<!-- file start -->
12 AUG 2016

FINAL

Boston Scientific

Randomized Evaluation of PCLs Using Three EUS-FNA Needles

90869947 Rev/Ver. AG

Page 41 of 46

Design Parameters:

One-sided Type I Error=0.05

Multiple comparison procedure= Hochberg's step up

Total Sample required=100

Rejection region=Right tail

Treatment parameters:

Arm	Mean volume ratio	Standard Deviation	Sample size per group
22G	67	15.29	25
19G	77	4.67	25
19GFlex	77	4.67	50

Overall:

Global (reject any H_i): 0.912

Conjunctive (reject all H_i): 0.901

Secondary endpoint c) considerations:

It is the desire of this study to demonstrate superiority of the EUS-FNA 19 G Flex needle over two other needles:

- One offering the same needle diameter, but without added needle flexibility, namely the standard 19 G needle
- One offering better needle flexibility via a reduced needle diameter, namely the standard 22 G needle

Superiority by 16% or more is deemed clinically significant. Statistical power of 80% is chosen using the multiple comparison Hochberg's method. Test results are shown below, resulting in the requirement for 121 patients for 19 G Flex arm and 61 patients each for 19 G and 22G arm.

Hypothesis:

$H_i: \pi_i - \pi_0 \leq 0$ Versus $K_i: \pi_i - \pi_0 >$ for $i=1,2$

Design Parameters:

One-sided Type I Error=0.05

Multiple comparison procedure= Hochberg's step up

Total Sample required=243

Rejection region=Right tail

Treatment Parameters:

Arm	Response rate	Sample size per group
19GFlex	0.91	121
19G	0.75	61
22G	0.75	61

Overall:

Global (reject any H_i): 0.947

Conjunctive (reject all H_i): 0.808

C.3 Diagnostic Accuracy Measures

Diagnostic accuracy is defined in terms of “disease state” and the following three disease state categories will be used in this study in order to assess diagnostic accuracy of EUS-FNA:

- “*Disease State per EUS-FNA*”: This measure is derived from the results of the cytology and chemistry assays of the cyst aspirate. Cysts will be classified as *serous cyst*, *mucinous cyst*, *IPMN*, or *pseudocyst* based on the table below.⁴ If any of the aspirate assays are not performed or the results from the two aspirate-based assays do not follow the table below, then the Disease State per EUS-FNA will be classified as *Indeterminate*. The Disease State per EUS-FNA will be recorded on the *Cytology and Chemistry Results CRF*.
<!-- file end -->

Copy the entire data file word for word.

12 AUG 2016

FINAL

Boston Scientific

Randomized Evaluation of PCLs Using Three EUS-FNA Needles

90869947 Rev/Ver. AG

Page 41 of 46

Design Parameters:

One-sided Type I Error=0.05

Multiple comparison procedure= Hochberg's step up

Total Sample required=100

Rejection region=Right tail

Treatment parameters:

Arm	Mean volume ratio	Standard Deviation	Sample size per group
22G	67	15.29	25
19G	77	4.67	25
19GFlex	77	4.67	50

Overall:

Global (reject any H_i): 0.912

Conjunctive (reject all H_i): 0.901

Secondary endpoint c) considerations:

It is the desire of this study to demonstrate superiority of the EUS-FNA 19 G Flex needle over two other needles:

- One offering the same needle diameter, but without added needle flexibility, namely the standard 19 G needle
- One offering better needle flexibility via a reduced needle diameter, namely the standard 22 G needle

Superiority by 16% or more is deemed clinically significant. Statistical power of 80% is chosen using the multiple comparison Hochberg's method. Test results are shown below, resulting in the requirement for 121 patients for 19 G Flex arm and 61 patients each for 19 G and 22G arm.

Hypothesis:

$H_i: \pi_i - \pi_0 \leq 0$ Versus $K_i: \pi_i - \pi_0 >$ for $i=1,2$

Design Parameters:

One-sided Type I Error=0.05

Multiple comparison procedure= Hochberg's step up

Total Sample required=243

Rejection region=Right tail

Treatment Parameters:

Arm	Response rate	Sample size per group
19GFlex	0.91	121
19G	0.75	61
22G	0.75	61

Overall:

Global (reject any H_i): 0.947

Conjunctive (reject all H_i): 0.808

C.3 Diagnostic Accuracy Measures

Diagnostic accuracy is defined in terms of “disease state” and the following three disease state categories will be used in this study in order to assess diagnostic accuracy of EUS-FNA:

- “*Disease State per EUS-FNA*”: This measure is derived from the results of the cytology and chemistry assays of the cyst aspirate. Cysts will be classified as *serous cyst*, *mucinous cyst*, *IPMN*, or *pseudocyst* based on the table below.⁴ If any of the aspirate assays are not performed or the results from the two aspirate-based assays do not follow the table below, then the Disease State per EUS-FNA will be classified as *Indeterminate*. The Disease State per EUS-FNA will be recorded on the *Cytology and Chemistry Results CRF*.